Hello from East Haddam, Connecticut, where it's lovely and charming and I think I saw Kenneth Lay coming out of the liquor store.
It’s that time of year again – the Television Critics Association’s Press Tour. TV critics from all around the country converge at a swank hotel in Pasadena for close to a month to meet the producers and stars of all the new Fall shows and all the big executives of major and cable networks. And along the way, Hollywood courts their favor by staging lavish parties for them – the cost of the shrimp alone at any one of these affairs is more than the critics combined salary for five years. And watching these rumpled freeloaders loading up their plates on buffet lines, you think they’d died and gone to Sizzlers Salad Bar heaven.
In fairness, they have a grueling task. You know those scams where you’re given “free golf weekends” and all you have to do is attend one seminar pitching you time-share vacation condos? Imagine having to sit through 200 seminars, seven or eight a day for a month. There are not enough open bars, elaborate buffets, and promotional t-shirts in the world that would make that worth it. Hell, just having to sit through all the pilots is enough to qualify one for combat pay.
These critics are subjected to an endless stream of producers and “stars” hosting sessions, trying to convince these ink stained wretches why their God awful CSI rip-off (the twist is the forensic expert can hear voices coming from the evidence), dwarf bowling reality show, or new Paula Marshall sitcom is the next big thing.
And for the producers themselves, having been in that position several times, it’s a mind numbing experience. You sit on a stage looking out at all these world weary zombies who don’t have the slightest interest in you or what you have to say. In truth, they’ve heard it before, probably six times already that day. I always felt like I was playing tennis against a blanket.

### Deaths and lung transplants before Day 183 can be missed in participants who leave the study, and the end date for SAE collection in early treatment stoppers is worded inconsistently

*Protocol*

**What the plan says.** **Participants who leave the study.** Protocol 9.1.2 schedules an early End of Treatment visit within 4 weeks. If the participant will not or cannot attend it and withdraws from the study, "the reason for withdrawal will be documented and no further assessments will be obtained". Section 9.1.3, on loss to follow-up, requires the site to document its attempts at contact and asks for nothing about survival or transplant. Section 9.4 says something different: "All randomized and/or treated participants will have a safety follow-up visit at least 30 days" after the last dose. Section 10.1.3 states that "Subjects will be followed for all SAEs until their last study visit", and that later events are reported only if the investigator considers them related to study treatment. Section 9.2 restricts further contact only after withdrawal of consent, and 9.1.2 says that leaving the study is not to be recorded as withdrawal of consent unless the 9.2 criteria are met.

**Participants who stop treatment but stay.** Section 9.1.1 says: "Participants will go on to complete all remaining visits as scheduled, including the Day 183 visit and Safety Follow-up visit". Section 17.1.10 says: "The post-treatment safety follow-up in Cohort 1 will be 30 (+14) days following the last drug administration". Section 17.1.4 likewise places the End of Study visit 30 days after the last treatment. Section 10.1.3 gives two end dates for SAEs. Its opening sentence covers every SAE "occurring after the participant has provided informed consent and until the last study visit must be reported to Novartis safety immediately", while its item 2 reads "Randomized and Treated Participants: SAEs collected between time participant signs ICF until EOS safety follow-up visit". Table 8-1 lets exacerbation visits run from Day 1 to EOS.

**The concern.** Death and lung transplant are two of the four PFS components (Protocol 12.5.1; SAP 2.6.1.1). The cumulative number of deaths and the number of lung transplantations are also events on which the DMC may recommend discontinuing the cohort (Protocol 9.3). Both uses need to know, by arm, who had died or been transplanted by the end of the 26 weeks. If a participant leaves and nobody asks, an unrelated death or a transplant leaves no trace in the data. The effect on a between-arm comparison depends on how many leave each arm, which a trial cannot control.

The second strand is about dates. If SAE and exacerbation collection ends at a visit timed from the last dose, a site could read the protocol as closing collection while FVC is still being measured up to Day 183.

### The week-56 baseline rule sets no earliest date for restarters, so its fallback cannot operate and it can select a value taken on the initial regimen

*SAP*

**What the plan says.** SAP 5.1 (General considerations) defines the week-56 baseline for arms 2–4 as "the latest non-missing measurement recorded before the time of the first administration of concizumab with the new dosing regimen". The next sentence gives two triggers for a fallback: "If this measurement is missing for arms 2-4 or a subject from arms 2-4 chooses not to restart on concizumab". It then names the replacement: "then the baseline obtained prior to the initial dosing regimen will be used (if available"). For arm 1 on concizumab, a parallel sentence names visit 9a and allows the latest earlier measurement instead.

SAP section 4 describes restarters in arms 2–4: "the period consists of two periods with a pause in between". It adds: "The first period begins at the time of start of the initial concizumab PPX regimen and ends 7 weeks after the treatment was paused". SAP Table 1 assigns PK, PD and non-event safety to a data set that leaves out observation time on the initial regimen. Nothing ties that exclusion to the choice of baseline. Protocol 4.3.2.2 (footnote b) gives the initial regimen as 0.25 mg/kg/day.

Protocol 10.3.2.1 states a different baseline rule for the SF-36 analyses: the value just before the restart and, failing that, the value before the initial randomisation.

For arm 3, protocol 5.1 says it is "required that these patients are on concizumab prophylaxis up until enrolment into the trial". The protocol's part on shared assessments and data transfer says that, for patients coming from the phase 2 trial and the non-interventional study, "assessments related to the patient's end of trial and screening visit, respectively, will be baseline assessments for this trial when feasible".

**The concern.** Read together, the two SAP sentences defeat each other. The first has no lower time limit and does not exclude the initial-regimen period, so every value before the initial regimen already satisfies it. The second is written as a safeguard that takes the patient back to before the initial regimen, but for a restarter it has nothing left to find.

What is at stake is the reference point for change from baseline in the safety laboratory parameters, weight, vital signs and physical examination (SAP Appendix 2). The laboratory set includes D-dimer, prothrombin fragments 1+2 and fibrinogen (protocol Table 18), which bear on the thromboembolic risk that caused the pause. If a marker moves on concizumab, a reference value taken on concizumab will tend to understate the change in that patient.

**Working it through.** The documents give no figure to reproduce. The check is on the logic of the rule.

The only lively session I ever had was for ALMOST PERFECT. A critic asked one of our stars, Kevin Kilner, what jobs he had before becoming an actor. Kevin mentioned he worked in a chicken slaughterhouse and told how they slaughtered chickens. Suddenly, all the critics perked up. So starved for ANYTHING to talk about besides “what gave you the inspiration for this series?” chicken slaughtering became the topic for the next twenty minutes. We had won them over!
To make their task somewhat easier, these critics seem to glom onto one issue that they make that year’s theme, one question they can beat to death. “Are sitcoms dead?” “Why are there not enough minorities in network casts?” “Is profanity necessary?” Usually these topics spring from a comment one of the network presidents say during their session. So as this year’s TCA free-food-fest begins be on the lookout for that hot button topic. Certainly a candidate would be Katie Couric.
If you ask me the whole thing is an exercise in futility and waste. No one wants to be there. No one benefits from it (except the critics getting lavishly fed and drunk). Shows don’t get good reviews as a result. Critics don’t get enough days off to see Disneyland. I think television would be much better served if the sponsoring networks discontinued the annual TCA convention and used that money to hire more and better writers to produce better television shows – shows that would be well received even if they didn’t come attached with cocktail parties and goody bags.